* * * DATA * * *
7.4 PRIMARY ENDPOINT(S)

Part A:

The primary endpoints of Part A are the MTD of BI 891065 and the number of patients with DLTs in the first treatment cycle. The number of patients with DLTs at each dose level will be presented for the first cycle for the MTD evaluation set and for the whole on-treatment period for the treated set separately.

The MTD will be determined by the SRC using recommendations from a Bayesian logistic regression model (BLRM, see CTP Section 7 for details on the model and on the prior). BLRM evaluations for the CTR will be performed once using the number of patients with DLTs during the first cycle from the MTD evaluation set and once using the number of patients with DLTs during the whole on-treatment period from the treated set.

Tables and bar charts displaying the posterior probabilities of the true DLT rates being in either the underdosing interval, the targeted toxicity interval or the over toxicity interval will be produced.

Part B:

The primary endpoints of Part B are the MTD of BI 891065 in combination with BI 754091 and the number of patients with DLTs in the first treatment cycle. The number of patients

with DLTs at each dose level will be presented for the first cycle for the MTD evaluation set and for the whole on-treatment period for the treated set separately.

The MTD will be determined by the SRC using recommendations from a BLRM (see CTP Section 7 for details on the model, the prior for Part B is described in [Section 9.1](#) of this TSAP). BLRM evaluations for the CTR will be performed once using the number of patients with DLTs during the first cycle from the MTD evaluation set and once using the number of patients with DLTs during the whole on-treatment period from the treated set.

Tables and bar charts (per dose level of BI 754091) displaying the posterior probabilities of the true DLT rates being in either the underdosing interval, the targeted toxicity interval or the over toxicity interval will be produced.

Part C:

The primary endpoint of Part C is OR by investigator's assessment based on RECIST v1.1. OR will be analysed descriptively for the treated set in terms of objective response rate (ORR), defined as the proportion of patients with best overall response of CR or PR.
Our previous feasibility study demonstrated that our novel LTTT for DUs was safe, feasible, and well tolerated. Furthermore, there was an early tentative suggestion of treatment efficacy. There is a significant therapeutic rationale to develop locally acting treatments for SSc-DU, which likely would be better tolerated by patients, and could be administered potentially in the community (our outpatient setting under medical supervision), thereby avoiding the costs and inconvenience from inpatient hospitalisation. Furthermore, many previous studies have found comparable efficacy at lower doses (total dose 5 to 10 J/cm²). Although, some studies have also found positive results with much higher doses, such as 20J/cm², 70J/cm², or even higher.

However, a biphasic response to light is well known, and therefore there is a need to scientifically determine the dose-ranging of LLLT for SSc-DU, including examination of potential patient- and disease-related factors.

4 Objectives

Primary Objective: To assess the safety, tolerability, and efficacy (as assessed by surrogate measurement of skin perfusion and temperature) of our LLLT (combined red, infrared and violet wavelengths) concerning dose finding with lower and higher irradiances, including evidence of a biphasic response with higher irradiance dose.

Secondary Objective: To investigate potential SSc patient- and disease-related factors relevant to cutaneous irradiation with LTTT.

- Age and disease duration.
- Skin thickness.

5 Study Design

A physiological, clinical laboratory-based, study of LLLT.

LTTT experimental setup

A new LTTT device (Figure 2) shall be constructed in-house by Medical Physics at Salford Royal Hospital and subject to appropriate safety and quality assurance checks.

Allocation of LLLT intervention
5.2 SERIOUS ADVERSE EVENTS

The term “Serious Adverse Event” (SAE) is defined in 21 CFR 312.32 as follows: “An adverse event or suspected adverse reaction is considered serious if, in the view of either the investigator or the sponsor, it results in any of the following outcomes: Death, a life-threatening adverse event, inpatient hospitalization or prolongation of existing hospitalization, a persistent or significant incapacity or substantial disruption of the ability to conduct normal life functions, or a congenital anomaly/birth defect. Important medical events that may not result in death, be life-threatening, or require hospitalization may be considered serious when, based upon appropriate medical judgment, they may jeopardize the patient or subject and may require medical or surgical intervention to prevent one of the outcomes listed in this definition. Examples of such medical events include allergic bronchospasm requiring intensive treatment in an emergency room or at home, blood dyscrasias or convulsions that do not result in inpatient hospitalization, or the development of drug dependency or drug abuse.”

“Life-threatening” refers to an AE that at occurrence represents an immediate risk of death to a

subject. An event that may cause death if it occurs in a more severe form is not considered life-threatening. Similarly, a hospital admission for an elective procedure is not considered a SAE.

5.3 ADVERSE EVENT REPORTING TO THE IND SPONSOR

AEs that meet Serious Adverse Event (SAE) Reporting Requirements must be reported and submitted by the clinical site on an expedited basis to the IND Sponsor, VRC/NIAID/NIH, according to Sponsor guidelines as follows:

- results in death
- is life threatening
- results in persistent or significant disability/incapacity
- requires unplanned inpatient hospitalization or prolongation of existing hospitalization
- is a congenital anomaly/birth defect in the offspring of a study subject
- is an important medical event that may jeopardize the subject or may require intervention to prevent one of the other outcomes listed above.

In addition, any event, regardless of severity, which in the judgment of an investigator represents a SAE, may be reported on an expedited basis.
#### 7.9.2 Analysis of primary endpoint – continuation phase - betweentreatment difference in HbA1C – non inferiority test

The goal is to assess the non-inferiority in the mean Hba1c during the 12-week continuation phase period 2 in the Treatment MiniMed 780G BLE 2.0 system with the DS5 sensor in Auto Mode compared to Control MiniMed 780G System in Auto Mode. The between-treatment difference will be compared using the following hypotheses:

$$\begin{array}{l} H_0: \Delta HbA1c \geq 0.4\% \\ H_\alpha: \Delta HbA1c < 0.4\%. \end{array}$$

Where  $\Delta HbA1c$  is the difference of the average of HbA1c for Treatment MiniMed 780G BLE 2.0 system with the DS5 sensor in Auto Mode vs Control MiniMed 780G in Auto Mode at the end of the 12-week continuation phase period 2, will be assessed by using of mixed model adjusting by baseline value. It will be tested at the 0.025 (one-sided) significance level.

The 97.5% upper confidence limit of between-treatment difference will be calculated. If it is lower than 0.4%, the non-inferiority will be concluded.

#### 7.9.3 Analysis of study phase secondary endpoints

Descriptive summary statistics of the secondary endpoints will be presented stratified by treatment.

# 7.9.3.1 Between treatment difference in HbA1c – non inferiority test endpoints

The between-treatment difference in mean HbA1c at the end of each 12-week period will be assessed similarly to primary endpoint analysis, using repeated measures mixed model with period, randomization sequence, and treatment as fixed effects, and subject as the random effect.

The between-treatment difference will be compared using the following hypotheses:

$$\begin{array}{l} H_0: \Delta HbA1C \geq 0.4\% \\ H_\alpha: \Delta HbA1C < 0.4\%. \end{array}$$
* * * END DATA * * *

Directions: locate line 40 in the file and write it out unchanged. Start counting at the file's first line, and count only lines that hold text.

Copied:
$$\begin{array}{l} H_0: \Delta HbA1c \geq 0.4\% \\ H_\alpha: \Delta HbA1c < 0.4\%. \end{array}$$